Basset Hounds Forum banner


2221 Views 5 Replies 3 Participants Last post by  Mikey T
Hello everyone,
I adopted my basset, Gracie a 2 year old female just over a year ago. She just turned three 2 days ago.
She just started being aggressive and attacking my male, 6 year old Shetland Shepdog. He is a very passive male. And is afraid of her.
I live in the midwest, so we don't get outside as much in the winter, and this winter has been very snowy and to much ice for walks. So short times out in the backyard is about all I will allow them to do. We do play catch a couple times a day and we have a lot of cuddle time. Gracie demand this. Jake does not play catch. So Gracie get a lot of attention.
She has lashed out at him in the past, maybe because he got to close to her food bowl. But recently, she does this more and more, she won't even let him come into the living room. She starts that Basset high pitched screech and then she swoops into bite him and is very vocal at the same time. And will not stop until I crab her.
I am really stumped as to why she is doing this. I try to show her he is equal. Cookies, etc are giving all at the same time. If I pet her, I pet him. Even though, she gets way more attention. It worries me because if I scold her she will yelp at me. And has wrinkled her nose on occassion. She is really a sweet girl and I am not sure what she went through before I rescued her. I have a lot of patience, but I have never owned a basset before. And I am not sure how to handle this situation. I do not like to use any force, because really that does no good, and just makes me feel quilty.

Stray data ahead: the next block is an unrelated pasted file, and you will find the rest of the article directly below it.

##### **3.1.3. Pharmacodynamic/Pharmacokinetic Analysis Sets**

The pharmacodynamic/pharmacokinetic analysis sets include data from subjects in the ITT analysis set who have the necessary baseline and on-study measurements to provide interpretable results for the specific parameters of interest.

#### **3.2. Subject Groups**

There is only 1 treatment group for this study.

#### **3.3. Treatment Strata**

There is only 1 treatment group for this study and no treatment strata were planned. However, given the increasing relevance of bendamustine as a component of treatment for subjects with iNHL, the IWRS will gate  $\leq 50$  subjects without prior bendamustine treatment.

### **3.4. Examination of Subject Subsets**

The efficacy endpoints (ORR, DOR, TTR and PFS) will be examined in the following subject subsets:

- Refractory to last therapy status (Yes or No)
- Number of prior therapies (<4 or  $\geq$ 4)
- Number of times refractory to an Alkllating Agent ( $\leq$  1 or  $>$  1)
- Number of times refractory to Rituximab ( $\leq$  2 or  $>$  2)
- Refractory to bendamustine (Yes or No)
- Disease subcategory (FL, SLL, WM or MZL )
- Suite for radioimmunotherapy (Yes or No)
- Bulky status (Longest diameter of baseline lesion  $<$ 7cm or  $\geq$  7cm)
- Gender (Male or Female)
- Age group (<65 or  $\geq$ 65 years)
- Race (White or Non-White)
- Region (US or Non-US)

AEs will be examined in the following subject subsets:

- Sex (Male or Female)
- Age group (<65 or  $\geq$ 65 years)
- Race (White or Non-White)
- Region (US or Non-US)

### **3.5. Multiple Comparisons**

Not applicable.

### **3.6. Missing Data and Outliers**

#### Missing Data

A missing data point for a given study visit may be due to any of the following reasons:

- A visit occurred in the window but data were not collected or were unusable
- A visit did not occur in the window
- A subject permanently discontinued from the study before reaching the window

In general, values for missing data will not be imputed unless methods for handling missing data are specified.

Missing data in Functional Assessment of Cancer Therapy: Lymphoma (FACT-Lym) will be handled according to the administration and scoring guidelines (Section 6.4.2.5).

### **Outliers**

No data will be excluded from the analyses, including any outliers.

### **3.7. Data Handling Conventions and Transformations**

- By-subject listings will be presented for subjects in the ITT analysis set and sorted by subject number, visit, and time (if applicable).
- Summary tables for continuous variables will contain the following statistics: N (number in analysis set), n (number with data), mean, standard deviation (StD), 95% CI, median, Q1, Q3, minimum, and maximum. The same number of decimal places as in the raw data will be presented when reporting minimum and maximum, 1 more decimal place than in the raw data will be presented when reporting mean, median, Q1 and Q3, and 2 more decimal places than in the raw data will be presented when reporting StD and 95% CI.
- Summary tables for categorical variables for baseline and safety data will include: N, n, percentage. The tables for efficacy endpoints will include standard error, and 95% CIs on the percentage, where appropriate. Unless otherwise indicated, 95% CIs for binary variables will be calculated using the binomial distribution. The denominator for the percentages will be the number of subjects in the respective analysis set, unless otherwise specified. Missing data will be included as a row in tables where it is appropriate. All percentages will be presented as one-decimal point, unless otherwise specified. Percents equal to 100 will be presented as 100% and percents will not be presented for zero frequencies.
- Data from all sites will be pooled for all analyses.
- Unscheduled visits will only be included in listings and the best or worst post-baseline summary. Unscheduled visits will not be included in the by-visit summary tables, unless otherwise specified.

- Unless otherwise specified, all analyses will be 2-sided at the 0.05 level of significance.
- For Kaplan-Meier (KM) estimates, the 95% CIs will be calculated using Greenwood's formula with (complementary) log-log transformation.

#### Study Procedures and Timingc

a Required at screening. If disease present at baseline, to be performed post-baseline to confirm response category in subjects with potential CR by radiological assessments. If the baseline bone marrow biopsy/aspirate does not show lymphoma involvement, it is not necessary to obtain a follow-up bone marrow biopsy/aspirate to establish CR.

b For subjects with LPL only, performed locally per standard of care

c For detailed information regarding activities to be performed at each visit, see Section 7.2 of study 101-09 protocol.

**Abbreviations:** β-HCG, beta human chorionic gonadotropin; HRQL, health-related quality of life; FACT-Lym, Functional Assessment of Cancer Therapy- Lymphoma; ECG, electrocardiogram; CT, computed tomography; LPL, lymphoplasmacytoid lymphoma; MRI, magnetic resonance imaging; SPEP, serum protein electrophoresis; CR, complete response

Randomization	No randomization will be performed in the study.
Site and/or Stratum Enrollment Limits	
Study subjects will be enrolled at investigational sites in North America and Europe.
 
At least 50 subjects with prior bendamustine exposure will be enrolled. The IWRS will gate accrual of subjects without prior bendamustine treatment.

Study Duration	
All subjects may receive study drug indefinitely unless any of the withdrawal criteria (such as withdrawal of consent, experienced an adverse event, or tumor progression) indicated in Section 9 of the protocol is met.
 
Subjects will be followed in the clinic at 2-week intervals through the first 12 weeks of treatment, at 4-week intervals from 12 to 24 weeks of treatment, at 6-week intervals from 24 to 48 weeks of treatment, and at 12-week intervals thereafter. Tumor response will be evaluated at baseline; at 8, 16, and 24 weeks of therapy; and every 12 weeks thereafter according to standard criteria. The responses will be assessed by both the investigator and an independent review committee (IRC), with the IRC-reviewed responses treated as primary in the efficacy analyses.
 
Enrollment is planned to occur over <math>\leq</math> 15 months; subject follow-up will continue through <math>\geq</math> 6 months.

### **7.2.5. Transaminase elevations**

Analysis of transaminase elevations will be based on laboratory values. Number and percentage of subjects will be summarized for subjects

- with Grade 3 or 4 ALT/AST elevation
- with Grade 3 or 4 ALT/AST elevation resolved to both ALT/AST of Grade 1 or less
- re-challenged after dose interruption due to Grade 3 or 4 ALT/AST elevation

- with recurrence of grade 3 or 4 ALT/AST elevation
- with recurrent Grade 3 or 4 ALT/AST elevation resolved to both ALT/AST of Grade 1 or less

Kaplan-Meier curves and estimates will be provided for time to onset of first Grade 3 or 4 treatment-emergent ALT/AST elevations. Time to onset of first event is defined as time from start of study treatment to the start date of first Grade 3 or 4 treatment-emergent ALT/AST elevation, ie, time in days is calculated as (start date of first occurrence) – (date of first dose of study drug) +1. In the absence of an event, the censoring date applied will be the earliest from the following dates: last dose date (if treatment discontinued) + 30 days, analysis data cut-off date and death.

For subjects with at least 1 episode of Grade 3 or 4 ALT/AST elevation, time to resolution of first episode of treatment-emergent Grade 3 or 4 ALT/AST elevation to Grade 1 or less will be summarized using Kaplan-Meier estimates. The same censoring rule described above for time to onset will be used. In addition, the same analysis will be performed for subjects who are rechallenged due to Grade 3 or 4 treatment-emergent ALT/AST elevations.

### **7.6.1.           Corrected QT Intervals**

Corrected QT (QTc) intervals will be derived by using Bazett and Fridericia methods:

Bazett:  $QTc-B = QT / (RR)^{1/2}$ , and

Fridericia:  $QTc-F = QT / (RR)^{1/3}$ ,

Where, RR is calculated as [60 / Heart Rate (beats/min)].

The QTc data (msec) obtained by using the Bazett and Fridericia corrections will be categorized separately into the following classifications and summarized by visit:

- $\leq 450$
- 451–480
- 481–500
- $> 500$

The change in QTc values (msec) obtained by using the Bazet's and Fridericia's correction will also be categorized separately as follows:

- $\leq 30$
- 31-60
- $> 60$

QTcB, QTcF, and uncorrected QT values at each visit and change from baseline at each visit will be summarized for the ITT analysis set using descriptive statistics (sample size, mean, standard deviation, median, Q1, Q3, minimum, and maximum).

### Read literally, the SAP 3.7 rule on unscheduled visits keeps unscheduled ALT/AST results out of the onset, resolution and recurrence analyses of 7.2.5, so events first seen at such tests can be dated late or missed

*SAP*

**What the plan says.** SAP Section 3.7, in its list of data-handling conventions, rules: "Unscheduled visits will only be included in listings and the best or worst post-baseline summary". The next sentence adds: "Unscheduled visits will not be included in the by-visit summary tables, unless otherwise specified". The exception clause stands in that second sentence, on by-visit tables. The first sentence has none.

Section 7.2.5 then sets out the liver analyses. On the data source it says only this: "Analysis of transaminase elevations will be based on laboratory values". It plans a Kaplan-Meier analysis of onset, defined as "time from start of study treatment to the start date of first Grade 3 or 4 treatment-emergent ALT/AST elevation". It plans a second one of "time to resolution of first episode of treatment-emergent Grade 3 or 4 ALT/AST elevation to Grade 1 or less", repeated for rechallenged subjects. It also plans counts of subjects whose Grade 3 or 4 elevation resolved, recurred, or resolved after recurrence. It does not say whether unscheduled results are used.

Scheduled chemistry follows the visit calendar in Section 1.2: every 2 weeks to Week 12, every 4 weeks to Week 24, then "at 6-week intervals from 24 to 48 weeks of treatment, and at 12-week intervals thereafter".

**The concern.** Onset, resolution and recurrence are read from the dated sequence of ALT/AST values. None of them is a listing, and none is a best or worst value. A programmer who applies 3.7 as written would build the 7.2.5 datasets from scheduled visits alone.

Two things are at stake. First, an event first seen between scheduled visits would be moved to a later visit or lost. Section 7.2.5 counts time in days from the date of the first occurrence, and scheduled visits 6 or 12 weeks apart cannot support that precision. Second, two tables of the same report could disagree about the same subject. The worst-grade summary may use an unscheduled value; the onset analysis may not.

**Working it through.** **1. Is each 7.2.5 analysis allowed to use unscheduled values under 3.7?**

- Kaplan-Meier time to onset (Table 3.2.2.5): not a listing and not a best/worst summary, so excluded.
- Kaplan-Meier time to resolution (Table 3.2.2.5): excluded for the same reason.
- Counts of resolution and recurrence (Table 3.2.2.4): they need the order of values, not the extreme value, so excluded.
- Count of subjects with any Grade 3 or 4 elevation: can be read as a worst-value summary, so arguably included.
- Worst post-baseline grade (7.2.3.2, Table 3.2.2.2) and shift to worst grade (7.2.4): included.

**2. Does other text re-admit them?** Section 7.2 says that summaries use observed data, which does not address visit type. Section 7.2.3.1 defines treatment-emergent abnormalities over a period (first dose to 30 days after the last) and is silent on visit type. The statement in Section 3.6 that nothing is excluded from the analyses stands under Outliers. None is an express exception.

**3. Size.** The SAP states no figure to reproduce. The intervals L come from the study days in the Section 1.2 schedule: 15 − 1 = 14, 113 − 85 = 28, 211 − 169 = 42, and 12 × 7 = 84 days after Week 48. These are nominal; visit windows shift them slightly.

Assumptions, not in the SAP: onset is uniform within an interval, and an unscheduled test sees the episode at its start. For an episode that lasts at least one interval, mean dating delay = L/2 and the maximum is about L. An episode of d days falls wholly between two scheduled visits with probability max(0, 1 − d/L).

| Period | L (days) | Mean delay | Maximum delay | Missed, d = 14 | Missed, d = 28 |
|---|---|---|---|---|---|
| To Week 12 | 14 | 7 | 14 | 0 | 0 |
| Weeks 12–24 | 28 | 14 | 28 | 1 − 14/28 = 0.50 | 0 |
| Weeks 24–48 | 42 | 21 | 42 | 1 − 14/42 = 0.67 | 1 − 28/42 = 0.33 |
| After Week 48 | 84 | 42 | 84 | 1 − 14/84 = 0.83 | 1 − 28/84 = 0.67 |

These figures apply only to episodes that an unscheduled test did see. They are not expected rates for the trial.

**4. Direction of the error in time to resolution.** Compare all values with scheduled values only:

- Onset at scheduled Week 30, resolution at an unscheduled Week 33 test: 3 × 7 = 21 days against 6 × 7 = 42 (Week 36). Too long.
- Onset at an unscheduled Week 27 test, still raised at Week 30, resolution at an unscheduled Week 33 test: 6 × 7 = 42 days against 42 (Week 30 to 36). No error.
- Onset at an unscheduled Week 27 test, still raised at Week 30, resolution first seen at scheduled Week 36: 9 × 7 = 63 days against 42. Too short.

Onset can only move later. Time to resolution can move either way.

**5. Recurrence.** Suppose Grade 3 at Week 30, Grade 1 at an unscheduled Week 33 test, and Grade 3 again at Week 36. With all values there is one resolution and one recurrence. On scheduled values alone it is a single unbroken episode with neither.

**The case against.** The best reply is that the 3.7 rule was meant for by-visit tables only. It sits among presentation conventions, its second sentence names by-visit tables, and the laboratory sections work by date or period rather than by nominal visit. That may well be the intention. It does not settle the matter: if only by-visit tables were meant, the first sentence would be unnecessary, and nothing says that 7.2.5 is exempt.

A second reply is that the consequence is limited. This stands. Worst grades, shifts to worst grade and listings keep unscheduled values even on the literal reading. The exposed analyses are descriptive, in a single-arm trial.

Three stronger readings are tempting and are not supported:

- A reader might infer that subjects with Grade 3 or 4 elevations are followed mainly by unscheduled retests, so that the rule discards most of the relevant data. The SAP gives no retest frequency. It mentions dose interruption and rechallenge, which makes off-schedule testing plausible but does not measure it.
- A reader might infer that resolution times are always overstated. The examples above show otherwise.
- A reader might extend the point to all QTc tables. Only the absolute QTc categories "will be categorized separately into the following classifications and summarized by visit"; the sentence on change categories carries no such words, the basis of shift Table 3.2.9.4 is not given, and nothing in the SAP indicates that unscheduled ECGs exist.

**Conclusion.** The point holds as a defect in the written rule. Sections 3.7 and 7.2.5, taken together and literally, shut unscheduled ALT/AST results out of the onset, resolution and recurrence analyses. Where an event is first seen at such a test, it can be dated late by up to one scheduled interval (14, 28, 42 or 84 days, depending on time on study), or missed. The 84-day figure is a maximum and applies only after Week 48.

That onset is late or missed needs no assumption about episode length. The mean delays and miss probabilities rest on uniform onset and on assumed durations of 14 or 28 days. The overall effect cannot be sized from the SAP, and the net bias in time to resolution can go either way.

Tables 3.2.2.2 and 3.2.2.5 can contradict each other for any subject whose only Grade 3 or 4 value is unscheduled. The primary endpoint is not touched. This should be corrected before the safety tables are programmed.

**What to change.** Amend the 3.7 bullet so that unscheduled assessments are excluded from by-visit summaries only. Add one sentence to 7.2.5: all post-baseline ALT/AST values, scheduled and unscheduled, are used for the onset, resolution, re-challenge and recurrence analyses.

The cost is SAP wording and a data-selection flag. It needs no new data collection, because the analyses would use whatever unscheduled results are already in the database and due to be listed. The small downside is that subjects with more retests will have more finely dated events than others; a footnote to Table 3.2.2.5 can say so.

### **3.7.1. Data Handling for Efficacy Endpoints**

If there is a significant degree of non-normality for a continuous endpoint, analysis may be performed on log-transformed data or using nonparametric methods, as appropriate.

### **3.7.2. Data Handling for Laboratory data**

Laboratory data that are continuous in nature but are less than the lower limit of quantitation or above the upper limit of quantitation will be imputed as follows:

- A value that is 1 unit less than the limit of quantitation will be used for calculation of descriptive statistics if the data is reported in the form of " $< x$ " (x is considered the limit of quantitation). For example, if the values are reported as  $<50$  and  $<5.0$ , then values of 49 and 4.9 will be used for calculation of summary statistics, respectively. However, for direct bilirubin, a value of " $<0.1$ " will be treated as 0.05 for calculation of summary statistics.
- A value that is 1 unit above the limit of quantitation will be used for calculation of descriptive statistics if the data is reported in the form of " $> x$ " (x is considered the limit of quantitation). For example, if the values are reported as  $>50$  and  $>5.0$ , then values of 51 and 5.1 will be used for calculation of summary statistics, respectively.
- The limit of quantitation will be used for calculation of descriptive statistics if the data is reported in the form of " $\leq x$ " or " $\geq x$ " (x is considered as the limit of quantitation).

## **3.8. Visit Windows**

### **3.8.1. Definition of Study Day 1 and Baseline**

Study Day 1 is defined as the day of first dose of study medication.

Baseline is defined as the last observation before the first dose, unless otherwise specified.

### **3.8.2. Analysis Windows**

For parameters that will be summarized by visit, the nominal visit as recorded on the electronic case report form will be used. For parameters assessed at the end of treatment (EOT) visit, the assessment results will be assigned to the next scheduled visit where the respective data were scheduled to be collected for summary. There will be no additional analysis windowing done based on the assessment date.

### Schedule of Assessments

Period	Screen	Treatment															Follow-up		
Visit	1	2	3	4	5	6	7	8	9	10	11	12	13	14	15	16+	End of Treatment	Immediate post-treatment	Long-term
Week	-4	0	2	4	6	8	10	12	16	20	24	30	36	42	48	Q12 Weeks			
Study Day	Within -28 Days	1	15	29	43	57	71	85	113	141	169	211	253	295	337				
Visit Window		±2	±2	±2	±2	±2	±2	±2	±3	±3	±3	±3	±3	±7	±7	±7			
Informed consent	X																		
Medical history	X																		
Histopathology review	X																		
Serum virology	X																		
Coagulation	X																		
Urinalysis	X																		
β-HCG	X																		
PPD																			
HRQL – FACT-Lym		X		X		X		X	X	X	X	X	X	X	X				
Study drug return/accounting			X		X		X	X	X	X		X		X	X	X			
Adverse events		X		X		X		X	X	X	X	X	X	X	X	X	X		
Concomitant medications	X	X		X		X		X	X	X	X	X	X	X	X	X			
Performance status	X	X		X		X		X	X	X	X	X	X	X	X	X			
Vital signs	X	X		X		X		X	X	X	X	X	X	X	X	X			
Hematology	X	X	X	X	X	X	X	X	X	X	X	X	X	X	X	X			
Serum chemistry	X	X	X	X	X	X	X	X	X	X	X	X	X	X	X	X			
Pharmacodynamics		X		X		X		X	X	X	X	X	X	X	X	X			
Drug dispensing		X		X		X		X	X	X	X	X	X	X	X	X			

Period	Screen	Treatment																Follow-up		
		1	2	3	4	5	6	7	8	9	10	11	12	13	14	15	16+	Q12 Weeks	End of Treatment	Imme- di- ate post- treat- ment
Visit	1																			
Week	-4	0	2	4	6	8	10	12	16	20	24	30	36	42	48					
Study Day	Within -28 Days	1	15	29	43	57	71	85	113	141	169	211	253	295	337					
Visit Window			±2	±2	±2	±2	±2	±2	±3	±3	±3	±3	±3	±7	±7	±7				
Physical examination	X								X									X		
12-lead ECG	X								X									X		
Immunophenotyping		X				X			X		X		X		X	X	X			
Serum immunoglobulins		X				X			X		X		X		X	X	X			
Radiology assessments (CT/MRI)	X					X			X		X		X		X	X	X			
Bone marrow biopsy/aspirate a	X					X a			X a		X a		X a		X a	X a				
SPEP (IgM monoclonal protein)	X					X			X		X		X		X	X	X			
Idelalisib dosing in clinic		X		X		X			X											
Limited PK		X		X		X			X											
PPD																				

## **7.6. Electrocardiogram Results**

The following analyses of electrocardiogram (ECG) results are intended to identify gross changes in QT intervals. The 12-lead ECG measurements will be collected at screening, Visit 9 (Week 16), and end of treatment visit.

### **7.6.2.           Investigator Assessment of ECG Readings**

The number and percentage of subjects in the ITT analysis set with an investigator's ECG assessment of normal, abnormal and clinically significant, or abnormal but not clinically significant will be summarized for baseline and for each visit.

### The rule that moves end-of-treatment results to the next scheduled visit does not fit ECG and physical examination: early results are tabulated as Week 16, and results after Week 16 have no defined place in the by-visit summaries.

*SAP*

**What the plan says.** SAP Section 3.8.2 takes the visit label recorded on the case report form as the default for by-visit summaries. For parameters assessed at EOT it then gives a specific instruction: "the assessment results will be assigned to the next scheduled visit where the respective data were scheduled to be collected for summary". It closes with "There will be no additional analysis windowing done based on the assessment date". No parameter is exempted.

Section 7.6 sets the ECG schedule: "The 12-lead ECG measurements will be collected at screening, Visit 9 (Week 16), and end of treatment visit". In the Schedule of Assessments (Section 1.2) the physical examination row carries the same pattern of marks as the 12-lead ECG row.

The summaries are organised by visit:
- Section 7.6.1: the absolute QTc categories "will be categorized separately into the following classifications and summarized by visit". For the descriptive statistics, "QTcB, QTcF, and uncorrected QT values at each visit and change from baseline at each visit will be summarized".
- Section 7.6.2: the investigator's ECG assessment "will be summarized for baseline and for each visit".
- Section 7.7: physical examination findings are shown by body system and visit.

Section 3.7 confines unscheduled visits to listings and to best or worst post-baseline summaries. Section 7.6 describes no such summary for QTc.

If you have any insight on how to handle this. I would very much appreciate some insight to this stubborn and headstrong cutie.
See less See more
1 - 6 of 6 Posts
Actual what if any damage has she cause to the other dog. The lack of injury which I qguess is the case is clear signal of lack of intent. So rather than the dog actual being "aggressive" it is being manipulative in a way that ait knows works. In a word she is being a "Bitch" in every sense of the word. In bassets females typical rule the roost and demand that males yield to their arbitary whims and in general they do. So if the male as appears in this case "He is a very passive male. " It appears that he is not all that upset about the state of affairs rather it is you and your sensibilities about equality that are offended.

First of it is a human concept that all should be treated equal, dogs do not have the same sense nor are they offended when one gets preferential treatment over another. This is often the prescibed cure for dealing with sibbling Rialvery which is to support the alpha dog and dominish the others. I am not advocate that this is the approach totake just to point out that part of the "problem" is not how the dogs are interacting but rather your perception at how the should interact and "share" is not based in doggie social structure.